• considering how nominalisation affects the way in which events are constructed and explained, making some information more explicit and other information less so
  • analysing how logical relations between ideas are built up by combining main with subordinate clauses indicating cause, result, manner, concession, condition, and so on (for example, ‘Although his poems were not generally well received by critics during his life (concession), Keats’ reputation grew substantially after his death’)
  • noting how technicality allows for efficient reference to shared knowledge, indicating growing expertise in the field (for example, ‘The Romantic poetry of Keats is characterised by sensual imagery, most notably in the series of odes.’)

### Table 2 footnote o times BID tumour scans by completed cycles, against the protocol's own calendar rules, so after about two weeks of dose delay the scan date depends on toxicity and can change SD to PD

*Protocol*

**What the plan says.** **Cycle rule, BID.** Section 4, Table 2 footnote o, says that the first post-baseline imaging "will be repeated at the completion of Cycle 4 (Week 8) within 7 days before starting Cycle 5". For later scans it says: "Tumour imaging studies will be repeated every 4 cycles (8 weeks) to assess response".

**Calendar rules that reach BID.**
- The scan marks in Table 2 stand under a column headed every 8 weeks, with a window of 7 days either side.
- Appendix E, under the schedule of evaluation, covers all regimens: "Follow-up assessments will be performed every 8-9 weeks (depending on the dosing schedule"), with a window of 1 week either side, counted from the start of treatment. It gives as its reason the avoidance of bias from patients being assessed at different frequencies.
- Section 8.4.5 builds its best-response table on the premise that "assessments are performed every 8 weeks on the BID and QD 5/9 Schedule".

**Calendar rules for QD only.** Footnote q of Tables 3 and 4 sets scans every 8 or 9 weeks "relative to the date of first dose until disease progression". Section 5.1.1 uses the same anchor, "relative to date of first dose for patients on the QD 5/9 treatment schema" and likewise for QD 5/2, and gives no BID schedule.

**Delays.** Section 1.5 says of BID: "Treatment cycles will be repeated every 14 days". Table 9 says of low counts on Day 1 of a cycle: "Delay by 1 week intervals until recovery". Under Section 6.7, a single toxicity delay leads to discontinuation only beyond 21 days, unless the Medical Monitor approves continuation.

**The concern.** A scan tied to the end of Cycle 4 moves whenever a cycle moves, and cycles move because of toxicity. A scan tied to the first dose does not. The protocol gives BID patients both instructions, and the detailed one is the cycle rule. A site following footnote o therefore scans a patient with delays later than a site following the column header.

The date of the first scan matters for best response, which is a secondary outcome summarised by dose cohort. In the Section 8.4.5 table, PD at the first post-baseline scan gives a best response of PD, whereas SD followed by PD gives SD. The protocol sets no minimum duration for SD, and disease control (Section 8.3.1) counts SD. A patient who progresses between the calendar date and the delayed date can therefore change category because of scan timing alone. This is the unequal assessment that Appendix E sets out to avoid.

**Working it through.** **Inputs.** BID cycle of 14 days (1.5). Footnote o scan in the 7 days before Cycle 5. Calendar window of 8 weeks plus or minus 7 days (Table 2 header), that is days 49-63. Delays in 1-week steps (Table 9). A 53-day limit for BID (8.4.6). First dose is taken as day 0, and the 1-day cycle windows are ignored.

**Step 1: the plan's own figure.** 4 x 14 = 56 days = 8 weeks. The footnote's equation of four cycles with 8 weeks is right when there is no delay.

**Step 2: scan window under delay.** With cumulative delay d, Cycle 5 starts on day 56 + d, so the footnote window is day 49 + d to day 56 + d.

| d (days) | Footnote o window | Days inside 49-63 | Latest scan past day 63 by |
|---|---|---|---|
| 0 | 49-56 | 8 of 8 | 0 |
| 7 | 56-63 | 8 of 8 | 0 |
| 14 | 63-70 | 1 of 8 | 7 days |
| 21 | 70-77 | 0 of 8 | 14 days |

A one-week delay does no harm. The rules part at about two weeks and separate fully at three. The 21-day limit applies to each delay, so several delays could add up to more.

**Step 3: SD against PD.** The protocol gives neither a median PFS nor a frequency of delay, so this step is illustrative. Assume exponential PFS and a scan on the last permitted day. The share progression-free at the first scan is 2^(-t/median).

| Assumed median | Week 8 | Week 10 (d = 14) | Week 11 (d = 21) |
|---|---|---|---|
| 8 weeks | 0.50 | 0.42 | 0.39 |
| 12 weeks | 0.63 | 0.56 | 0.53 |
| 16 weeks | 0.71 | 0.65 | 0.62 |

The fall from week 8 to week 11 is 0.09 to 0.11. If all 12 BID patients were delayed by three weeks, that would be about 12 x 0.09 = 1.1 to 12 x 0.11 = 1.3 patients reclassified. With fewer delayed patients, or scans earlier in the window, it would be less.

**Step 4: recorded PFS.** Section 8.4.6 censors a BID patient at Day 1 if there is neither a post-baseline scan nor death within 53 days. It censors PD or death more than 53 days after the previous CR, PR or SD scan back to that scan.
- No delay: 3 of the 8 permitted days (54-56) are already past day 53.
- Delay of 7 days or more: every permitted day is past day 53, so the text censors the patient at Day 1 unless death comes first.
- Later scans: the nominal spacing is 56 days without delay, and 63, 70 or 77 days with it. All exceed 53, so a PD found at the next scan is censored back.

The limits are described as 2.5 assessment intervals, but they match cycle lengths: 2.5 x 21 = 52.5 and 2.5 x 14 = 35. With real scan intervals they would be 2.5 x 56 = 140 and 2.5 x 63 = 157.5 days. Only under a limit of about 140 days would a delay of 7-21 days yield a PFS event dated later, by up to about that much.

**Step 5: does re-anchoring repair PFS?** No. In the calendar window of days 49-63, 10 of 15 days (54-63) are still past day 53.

• observing how abstraction allows for greater generalisation at a higher level (for example, ‘the political, religious, social and economic features of the society’ – which is an abstract noun group/phrase)
  • Reading Reading
  • Writing Writing
  • Speaking Speaking
  • Listening Listening
ScOT catalogue terms